The study results showed that the subjects had a considerable keratinized gingival height with an average of 5.73 mm, and there was no significant difference between males and females. The primary treatment choice was gingivectomy. These findings are similar to those of Batista (2012) on 84 APE teeth.[2] In the current study, 68.4% of subjects had thick gingival tissue, and an average ABT >1 mm was one of the factors favoring surgical treatment. Alveolar bone height measurements are more accurate in thick bone than in thin bone. To prevent periodontal damage, care must be taken to avoid exposure of the periodontal ligament after osseous resective surgery.

Conclusion

Regarding teeth characteristics, the clinical and anatomical crown lengths were larger in men than in women, but the differences were not significant. The anatomical crown length could be estimated based on the crown width. There was a correlation between the estimated length and the length determined from the CBCT images for the lateral incisors and canines.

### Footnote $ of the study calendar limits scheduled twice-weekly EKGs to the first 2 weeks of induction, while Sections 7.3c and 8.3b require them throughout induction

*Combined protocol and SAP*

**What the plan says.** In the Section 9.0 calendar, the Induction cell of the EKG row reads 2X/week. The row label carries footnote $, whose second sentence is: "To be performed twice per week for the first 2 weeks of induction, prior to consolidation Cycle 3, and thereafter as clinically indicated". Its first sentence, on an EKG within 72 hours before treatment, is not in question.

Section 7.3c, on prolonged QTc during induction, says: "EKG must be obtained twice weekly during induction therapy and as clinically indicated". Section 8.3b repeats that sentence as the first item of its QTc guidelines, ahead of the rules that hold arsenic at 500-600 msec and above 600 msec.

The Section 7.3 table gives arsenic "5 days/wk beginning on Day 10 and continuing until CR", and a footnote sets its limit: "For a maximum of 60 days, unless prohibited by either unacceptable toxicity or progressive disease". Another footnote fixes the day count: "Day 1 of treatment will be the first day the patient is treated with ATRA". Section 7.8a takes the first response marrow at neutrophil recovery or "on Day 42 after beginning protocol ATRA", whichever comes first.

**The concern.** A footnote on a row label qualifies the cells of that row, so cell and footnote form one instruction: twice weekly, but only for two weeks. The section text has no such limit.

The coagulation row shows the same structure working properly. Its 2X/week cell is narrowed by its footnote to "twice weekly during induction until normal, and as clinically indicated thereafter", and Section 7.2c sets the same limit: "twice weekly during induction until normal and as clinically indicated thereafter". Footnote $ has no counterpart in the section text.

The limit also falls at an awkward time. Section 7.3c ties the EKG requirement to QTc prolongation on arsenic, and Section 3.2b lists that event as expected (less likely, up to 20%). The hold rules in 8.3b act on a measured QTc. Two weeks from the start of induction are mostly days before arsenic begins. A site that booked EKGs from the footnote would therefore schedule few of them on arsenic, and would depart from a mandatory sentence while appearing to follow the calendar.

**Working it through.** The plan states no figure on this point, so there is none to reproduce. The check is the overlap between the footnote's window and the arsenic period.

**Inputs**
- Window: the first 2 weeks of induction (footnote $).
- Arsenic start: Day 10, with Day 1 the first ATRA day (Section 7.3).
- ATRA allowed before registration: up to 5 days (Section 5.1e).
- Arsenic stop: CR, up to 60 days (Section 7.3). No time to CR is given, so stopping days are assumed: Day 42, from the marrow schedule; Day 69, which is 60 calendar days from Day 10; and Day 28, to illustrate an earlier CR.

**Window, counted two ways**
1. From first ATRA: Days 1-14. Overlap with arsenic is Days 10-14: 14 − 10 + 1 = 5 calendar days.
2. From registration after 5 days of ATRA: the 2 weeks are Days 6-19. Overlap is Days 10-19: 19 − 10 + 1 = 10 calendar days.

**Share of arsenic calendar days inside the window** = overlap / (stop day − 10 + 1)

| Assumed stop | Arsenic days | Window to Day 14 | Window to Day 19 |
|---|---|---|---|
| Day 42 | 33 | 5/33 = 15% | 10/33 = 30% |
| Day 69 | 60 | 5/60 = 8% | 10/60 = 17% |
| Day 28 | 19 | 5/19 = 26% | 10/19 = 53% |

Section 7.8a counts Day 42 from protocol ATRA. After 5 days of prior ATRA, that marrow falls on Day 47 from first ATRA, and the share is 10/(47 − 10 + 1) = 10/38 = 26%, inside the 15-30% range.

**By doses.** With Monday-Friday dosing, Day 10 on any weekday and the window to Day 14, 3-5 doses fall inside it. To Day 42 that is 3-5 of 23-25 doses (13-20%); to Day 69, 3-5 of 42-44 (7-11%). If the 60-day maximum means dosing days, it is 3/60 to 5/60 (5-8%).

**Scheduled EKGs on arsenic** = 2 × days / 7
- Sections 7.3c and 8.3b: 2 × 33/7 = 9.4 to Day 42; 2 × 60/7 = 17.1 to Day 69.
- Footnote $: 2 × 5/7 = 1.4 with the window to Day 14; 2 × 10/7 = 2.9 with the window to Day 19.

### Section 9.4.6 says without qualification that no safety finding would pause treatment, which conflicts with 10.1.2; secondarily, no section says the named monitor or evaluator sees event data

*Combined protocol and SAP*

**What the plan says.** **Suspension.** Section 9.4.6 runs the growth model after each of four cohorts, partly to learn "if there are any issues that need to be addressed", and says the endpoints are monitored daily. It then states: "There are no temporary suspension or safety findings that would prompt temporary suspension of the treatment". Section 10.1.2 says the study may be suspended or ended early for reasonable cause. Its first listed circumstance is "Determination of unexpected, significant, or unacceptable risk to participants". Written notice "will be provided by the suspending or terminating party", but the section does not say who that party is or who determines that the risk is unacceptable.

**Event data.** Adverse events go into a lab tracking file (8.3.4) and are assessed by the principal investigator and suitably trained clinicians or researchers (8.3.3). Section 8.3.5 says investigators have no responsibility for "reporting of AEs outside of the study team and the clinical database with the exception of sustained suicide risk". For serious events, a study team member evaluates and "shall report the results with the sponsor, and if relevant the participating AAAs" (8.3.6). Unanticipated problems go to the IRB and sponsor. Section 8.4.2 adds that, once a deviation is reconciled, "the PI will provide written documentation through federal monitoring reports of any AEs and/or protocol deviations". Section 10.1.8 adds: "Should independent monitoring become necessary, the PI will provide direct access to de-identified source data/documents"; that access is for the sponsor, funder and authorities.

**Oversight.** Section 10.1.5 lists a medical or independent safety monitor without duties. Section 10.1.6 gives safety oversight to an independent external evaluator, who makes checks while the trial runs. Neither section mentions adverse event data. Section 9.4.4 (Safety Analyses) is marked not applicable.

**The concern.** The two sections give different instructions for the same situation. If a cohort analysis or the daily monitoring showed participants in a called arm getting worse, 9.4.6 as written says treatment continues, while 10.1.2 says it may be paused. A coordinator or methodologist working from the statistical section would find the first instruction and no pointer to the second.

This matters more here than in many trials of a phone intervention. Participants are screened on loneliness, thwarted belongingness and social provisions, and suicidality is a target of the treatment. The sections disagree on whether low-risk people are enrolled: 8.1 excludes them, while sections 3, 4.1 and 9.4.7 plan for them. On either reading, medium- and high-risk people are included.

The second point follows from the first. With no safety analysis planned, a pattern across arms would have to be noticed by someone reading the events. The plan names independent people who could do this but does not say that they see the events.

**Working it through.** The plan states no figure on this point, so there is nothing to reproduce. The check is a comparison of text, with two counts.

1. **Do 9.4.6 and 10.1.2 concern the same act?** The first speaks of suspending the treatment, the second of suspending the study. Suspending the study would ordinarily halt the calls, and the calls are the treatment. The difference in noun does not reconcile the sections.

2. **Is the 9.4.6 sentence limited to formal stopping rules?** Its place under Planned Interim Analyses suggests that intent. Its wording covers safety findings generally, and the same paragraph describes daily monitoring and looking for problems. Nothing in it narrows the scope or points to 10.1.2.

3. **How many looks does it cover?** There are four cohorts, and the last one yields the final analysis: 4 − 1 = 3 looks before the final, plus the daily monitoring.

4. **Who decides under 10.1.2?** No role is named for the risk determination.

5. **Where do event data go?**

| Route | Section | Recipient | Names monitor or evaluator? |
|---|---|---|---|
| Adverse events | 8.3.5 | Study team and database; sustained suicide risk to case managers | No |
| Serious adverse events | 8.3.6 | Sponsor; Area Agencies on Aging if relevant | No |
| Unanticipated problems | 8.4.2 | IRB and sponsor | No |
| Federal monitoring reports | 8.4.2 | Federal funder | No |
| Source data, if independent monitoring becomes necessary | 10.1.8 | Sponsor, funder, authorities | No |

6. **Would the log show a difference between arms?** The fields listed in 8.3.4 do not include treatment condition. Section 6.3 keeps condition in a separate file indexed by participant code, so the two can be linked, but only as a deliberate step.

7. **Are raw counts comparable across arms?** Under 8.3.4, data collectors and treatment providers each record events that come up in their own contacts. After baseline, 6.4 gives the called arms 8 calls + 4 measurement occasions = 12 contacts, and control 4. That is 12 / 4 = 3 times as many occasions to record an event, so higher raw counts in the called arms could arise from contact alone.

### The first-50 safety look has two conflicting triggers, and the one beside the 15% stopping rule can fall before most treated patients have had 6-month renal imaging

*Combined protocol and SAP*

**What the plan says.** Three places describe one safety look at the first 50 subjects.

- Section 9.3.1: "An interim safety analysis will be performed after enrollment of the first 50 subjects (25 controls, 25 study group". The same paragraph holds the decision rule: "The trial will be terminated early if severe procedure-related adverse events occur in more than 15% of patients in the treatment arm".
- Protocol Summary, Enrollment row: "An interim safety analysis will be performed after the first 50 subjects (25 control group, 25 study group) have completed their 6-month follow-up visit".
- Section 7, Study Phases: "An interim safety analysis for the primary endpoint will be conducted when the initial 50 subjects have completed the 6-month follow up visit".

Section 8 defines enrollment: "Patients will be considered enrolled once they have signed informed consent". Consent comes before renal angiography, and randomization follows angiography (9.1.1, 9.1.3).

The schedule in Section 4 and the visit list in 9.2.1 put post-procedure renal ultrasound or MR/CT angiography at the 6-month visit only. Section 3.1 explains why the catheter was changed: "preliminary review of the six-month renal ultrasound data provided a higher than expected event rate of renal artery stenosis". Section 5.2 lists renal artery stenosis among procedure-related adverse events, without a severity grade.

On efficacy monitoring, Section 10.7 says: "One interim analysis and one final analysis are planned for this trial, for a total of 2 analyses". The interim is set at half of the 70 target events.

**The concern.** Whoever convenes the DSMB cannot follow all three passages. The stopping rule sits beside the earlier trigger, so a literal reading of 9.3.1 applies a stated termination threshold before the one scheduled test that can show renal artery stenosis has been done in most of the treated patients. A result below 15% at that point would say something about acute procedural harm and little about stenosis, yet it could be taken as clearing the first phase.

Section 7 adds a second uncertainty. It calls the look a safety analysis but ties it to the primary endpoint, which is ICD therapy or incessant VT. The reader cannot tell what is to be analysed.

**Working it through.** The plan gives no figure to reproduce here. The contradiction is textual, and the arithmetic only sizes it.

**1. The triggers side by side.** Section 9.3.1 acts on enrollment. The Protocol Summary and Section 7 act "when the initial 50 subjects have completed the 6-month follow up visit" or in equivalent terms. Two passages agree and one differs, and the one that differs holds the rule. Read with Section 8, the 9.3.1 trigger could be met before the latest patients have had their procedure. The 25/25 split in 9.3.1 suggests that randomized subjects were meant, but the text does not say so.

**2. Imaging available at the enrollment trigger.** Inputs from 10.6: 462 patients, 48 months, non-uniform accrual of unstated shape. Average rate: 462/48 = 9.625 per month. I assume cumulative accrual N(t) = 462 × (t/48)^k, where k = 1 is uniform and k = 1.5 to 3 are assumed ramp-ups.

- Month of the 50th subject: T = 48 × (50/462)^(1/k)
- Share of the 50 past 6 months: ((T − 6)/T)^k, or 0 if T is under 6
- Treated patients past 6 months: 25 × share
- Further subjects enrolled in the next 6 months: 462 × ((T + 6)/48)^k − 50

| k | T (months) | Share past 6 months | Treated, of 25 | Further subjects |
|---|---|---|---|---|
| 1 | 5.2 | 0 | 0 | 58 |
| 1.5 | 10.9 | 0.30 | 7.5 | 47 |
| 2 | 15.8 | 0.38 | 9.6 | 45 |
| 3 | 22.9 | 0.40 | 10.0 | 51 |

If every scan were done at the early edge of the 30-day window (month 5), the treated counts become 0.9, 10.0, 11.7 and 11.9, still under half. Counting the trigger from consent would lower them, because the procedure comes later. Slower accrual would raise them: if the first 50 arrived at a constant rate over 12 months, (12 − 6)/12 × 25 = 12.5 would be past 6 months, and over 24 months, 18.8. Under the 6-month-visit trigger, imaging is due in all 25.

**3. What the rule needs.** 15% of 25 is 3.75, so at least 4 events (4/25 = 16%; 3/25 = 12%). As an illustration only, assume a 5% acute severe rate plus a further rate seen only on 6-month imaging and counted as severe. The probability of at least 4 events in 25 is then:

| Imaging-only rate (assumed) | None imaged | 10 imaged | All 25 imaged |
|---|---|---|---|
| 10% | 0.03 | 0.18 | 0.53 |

Regarding the periodontal tissue characteristics, the average keratinized gingival height was 5.73 mm with predominant thick gingival tissue (68.4%), ABT was >1 mm, and the average CEJ to ABC distance was <1.5 mm.

A comprehensive clinical examination combined with CBCT imaging can enable an accurate diagnosis of the APE classification and the selection of appropriate treatment. The primary aim of treatment is to restore the optimal biological width and reestablish the correlation between gingiva, teeth, bone tissue.

Acknowledgements

The authors are grateful for the financial support provided by the Faculty of Odonto and Stomatology, Can Tho University of Medicine and Pharmacy.

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Author Info

Truong Nhut Khue,, Huynh Thi Ngoc Thanh, Nguyen Thi Tuong Van and Do Thi Thao*

Faculty of Odonto and Stomatology, Can Tho University of Medicine and Pharmacy, Vietnam
 

Citation: Truong Nhut Khue, Huynh Thi Ngoc Thanh, Nguyen Thi Tuong Van, Do Thi Thao, Altered Passive Eruption: Morphological Characteristics Based on Cone-Beam Computed Tomographic Images, J Res Med Dent Sci, 2022, 10 (6):61-64.

Received: 24-May-2022, Manuscript No. JRMDS-22-64801; , Pre QC No. JRMDS-22-64801 (PQ; Editor assigned: 26-May-2022, Pre QC No. JRMDS-22-64801 (PQ; Reviewed: 10-Jun-2022, QC No. JRMDS-22-64801; Revised: 15-Jun-2022, Manuscript No. JRMDS-22-64801 (R); Published: 22-Jun-2022